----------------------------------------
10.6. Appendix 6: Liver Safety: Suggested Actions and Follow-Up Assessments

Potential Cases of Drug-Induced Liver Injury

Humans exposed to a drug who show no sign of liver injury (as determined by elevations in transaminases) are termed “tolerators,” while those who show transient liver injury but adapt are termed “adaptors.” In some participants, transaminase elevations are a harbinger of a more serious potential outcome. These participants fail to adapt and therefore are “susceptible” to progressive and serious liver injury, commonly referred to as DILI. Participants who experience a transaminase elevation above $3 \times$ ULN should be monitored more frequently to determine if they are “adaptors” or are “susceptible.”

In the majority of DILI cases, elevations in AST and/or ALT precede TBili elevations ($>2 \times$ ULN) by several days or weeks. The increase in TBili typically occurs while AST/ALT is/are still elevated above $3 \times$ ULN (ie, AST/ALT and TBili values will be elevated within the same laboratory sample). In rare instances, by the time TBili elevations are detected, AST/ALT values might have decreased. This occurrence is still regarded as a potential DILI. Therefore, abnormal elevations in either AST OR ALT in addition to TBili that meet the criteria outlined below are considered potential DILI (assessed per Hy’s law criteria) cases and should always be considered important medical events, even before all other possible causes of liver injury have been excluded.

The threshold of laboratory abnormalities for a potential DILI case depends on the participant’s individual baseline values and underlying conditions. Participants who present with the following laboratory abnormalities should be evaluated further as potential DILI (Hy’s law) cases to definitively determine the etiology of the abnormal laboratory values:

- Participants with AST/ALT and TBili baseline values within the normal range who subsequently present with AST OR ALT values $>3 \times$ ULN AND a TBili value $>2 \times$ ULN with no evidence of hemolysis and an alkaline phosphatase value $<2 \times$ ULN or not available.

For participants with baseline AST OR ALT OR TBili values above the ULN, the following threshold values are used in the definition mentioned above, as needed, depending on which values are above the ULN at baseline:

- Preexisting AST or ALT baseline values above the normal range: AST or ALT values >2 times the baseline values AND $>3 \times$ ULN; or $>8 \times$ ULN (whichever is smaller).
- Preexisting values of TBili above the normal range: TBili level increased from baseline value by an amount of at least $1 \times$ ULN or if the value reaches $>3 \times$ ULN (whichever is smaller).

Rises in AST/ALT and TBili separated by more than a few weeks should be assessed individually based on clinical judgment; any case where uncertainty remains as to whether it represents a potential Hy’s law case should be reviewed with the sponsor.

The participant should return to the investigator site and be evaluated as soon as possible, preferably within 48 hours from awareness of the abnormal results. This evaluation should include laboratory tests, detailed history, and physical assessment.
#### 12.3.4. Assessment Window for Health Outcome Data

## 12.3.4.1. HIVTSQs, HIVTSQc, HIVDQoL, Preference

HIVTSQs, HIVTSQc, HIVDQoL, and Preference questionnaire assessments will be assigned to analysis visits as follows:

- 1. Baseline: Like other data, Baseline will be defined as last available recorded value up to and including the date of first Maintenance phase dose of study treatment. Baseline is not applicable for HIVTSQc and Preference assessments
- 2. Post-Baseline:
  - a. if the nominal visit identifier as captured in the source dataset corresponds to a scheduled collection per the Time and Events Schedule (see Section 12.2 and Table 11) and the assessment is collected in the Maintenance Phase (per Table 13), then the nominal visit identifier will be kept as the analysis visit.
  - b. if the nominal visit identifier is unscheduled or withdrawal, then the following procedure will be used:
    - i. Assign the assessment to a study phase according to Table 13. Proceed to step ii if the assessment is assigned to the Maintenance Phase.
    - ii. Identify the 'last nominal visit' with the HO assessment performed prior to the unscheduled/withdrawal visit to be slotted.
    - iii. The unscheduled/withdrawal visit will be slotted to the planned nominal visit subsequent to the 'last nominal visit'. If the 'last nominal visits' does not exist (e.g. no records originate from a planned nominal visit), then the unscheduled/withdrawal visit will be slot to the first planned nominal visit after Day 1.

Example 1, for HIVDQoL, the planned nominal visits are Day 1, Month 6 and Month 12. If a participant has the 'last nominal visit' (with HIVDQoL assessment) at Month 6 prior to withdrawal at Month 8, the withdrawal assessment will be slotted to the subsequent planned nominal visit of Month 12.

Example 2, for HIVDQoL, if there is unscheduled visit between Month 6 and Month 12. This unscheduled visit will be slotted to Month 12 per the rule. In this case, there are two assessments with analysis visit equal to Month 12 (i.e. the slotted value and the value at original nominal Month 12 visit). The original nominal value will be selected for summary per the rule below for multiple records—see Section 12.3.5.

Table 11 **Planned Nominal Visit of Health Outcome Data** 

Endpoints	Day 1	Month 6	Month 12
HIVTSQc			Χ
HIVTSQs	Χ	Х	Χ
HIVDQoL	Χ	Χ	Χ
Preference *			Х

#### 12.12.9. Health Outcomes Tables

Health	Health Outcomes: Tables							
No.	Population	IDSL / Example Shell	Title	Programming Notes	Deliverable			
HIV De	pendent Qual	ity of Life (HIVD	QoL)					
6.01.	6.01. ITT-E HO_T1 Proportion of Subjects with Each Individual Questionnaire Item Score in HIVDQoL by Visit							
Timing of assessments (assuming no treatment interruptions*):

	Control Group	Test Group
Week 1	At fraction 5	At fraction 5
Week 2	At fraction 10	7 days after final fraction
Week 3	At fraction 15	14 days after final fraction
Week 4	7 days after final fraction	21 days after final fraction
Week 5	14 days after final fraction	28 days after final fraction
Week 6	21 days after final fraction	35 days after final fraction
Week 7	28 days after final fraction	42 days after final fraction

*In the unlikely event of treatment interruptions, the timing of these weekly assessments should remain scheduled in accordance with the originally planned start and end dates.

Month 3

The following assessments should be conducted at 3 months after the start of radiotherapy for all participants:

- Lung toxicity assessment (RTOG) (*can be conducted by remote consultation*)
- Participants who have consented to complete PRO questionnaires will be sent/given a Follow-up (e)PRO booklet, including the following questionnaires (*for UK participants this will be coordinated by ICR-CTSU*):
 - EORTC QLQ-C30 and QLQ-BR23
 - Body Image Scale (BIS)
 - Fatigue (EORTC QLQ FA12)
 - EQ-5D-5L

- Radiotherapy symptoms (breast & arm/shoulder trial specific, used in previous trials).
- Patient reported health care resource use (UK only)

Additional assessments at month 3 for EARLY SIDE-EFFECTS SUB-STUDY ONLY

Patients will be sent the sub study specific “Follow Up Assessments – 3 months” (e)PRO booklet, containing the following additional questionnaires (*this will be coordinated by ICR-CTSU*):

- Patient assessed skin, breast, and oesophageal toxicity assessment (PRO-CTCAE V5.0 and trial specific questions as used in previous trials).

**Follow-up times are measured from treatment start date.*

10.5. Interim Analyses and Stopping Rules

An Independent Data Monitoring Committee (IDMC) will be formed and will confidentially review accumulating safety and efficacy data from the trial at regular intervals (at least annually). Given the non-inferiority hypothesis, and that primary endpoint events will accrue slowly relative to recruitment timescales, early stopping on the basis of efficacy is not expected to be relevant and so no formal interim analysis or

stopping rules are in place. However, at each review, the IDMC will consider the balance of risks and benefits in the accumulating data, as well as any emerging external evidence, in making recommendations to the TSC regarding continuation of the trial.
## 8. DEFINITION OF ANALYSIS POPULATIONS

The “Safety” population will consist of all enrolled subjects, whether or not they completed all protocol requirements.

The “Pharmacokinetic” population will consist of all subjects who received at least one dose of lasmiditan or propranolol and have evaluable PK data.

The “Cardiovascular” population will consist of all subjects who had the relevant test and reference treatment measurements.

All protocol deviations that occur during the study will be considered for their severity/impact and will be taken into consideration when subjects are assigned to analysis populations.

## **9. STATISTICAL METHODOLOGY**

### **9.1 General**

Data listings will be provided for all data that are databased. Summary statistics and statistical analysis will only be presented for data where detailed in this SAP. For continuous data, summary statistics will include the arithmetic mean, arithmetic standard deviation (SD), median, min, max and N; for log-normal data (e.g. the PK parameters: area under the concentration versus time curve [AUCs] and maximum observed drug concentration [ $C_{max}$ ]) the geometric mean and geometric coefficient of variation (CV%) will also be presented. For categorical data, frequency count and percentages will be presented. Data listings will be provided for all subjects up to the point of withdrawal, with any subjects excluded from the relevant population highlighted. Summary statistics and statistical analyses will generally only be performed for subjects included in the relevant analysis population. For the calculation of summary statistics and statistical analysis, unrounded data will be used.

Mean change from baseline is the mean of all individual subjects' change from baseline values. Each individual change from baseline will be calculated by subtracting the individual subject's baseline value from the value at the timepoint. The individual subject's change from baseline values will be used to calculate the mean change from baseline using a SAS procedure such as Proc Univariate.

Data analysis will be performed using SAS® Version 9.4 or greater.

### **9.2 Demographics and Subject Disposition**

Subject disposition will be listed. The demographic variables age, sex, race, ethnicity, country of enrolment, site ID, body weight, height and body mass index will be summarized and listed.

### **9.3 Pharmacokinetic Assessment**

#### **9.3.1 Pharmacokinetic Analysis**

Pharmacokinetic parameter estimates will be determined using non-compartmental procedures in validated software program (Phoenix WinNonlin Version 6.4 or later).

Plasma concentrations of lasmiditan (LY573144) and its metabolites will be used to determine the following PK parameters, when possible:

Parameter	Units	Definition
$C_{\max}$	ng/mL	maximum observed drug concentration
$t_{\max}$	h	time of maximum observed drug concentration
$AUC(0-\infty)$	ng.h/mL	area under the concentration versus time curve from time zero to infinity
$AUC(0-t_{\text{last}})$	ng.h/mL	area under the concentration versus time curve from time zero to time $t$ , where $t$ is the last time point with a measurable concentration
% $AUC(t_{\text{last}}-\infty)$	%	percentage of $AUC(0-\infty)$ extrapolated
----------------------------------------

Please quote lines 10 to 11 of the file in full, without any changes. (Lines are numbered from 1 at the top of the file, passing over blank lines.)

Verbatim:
Rises in AST/ALT and TBili separated by more than a few weeks should be assessed individually based on clinical judgment; any case where uncertainty remains as to whether it represents a potential Hy’s law case should be reviewed with the sponsor.

The participant should return to the investigator site and be evaluated as soon as possible, preferably within 48 hours from awareness of the abnormal results. This evaluation should include laboratory tests, detailed history, and physical assessment.